ST. PAUL - Minnesotans earning more than $300,000 a year would pay a higher income tax and the Job Opportunity Building Zones program would be partially dismantled under a House Democratic-Farmer-Labor tax plan.
The bill, unveiled this morning, would raise $468 million in the next two years by raising income taxes on the rich. In all, the bill increases taxes $1.5 billion in the two-year budget that begins July 1.
The proposal would increase taxes on beer, spirits, malt beverages and wines from 2.5 to 5 percent for $42 million. A separate provision would increase liquor taxes by another penny a drink.
Tobacco taxes also would go up; cigarettes, for instance, would be taxed 54 cents per pack of 20 cigarettes more than under current law.
Also, the House bill would eliminate a limit on how much property tax levies could rise in cities and counties. Counties could increase sales taxes by a half percent instead of raising property taxes.
Local governments, which would have fewer state mandates under the bill, would be given slightly less state aid, but Rep. Paul Marquart, DFL-Dilworth, said city aids would return to 2009 levels in two years.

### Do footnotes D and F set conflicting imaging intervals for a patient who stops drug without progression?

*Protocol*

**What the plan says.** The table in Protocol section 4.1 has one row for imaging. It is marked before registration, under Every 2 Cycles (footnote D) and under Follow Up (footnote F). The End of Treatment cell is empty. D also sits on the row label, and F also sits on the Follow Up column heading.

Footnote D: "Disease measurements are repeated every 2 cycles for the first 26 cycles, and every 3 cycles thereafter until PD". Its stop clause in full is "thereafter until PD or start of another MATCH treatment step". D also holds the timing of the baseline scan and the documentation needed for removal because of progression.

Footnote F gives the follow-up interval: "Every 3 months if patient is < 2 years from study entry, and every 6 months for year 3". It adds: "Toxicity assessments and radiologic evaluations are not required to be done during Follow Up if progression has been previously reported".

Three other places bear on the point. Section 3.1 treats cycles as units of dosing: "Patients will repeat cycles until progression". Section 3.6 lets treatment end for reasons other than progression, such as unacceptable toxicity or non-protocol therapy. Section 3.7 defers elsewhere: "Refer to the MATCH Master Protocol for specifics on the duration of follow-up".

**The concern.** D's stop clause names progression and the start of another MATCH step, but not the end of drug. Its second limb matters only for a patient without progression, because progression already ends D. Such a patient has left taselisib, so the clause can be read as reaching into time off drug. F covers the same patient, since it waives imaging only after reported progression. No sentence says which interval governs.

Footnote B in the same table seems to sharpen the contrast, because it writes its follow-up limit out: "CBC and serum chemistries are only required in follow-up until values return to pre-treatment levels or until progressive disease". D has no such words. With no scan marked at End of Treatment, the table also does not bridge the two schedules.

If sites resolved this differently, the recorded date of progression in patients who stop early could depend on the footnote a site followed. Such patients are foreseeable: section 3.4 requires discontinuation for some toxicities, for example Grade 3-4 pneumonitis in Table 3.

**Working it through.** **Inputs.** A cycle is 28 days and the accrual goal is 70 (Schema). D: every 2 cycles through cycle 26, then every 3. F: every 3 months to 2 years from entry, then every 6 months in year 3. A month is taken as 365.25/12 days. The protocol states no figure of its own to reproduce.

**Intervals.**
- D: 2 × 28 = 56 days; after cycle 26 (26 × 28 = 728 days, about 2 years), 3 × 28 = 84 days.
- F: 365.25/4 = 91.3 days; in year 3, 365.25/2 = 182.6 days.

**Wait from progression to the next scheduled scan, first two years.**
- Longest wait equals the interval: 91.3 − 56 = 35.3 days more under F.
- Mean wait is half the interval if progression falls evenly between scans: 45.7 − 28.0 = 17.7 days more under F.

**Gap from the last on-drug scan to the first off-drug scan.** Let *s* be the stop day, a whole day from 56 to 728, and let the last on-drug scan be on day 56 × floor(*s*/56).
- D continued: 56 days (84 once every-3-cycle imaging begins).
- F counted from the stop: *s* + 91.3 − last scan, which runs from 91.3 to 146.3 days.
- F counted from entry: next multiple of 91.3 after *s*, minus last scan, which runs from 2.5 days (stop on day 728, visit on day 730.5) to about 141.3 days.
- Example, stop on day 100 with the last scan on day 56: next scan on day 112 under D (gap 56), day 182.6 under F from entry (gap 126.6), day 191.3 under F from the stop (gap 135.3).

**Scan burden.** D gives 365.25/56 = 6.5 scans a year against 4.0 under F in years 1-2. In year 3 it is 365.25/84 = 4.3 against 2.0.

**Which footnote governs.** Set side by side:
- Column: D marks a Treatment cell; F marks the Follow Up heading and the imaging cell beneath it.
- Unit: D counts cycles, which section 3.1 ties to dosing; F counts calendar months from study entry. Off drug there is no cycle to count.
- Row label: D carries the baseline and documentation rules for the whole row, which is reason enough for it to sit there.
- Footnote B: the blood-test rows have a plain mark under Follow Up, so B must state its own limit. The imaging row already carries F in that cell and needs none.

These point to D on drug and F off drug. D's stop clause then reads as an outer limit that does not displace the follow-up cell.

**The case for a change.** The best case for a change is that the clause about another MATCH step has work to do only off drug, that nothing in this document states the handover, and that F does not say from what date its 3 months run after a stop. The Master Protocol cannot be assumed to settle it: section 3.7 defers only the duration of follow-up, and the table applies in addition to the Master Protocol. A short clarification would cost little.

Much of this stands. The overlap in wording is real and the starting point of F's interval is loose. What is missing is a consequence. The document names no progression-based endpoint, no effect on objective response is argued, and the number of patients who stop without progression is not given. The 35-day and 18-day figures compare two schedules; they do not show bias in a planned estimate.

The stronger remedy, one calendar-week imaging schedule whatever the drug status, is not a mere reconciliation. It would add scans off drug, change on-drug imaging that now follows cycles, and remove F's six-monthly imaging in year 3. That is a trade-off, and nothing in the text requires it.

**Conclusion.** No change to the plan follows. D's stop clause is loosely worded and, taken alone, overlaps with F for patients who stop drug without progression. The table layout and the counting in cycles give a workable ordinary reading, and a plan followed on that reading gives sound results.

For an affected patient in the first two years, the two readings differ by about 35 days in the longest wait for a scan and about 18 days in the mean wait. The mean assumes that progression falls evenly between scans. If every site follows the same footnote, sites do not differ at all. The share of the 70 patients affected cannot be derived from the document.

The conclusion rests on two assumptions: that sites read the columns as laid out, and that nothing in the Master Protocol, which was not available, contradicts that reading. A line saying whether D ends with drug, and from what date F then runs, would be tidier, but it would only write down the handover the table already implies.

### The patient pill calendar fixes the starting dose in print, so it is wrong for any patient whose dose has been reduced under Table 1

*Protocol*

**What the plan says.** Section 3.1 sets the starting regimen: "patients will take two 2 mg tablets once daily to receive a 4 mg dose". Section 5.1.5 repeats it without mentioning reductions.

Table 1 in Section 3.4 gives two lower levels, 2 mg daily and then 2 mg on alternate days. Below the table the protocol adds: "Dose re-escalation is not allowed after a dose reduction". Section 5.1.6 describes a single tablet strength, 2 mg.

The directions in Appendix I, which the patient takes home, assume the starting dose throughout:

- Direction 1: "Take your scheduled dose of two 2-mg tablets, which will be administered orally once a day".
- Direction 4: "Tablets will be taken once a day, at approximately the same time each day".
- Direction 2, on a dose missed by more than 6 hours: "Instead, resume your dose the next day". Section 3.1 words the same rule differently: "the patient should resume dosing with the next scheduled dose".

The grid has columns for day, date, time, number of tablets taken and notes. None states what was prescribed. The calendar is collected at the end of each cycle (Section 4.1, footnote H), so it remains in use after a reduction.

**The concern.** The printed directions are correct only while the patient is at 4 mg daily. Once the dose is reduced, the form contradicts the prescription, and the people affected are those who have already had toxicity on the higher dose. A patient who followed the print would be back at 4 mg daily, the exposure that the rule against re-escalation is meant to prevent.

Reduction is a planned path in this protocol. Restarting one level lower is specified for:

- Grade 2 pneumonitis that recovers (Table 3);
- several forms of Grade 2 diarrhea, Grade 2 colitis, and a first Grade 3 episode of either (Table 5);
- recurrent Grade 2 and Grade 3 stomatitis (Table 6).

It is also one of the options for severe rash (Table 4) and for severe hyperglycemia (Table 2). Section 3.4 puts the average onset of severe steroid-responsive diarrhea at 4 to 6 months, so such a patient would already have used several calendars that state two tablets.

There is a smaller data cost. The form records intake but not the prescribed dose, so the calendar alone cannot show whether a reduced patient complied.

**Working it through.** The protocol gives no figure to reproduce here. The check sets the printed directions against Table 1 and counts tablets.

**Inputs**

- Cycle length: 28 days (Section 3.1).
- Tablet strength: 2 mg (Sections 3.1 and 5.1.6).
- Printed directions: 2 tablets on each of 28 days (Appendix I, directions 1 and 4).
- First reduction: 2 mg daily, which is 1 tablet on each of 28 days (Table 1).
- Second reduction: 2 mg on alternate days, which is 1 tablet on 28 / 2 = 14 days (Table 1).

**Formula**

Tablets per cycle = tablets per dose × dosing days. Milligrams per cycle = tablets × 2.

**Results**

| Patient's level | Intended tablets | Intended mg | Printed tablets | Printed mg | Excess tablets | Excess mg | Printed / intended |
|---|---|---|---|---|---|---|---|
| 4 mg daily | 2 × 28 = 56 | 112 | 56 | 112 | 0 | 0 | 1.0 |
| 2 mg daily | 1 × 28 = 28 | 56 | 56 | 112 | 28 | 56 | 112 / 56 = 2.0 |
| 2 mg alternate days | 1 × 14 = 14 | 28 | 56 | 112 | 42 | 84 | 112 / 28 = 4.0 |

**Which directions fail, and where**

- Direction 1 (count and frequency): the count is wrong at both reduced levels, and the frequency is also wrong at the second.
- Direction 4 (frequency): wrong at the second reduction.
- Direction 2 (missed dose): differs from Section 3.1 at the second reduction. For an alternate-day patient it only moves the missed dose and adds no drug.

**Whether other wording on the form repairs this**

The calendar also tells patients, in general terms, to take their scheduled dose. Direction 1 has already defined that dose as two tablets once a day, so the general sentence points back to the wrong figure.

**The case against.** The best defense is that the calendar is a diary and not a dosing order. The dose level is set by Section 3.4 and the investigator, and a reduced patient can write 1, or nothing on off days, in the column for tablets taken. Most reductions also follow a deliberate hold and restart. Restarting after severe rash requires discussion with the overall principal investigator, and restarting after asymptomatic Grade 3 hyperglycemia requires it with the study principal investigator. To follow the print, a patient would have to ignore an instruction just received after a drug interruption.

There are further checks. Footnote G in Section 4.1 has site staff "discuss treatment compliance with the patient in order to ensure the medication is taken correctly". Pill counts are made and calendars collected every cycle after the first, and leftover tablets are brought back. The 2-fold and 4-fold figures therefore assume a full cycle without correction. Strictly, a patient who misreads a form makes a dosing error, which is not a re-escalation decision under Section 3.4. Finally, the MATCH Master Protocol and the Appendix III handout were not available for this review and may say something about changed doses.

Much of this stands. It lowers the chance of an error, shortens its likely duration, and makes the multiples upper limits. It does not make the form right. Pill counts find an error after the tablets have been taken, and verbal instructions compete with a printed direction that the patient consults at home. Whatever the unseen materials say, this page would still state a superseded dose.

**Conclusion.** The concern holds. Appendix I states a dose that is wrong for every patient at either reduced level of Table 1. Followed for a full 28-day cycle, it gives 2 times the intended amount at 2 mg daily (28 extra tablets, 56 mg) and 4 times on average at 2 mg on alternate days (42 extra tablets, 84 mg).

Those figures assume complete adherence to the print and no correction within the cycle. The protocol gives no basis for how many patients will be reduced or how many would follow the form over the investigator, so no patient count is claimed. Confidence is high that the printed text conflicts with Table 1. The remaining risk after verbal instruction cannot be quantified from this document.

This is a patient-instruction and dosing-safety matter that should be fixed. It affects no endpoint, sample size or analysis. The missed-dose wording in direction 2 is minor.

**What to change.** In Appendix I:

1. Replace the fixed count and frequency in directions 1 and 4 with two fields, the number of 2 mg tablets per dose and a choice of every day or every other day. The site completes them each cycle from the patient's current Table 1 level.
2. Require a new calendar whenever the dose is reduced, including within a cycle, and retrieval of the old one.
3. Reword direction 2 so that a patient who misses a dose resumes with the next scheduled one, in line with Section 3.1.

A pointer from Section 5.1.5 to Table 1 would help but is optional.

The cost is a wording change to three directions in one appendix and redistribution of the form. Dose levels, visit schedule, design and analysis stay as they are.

Rep. Morrie Lanning, R-Moorhead, wrote provisions that would eliminate the now-mandated truth in taxation hearings local governments must hold to give the public a chance to comment on proposed taxes. However, governments would be required to let taxpayers know about other meetings when they can provide input.
While House leaders set $1.5 billion as their figure to raise taxes, as part of plugging a $4.6 billion budget deficit, the Senate on Tuesday releases a plan that raises taxes $2 billion.
Republican Gov. Tim Pawlenty refuses to back any tax increase, but he increases revenue by $1 billion by borrowing money to help operate the state.
Pawlenty's JOBZ program takes a hit in the House bill. The program is designed to give major tax breaks to businesses locating in many rural areas. The bill eliminates the breaks given for income and corporate franchise taxes.
House Taxes Chairwoman Ann Lenczewski, DFL-Bloomington, said the bill being considered eliminates what the state cannot afford, what is not fair and what is not working.
Among its proposed changes are elimination of several tax breaks that mostly wealthy Minnesotans get.
Lenczewski said the higher tobacco and liquor taxes are designed to help the state pay for health-care costs associated with smoking and drinking that "cost all Minnesotans."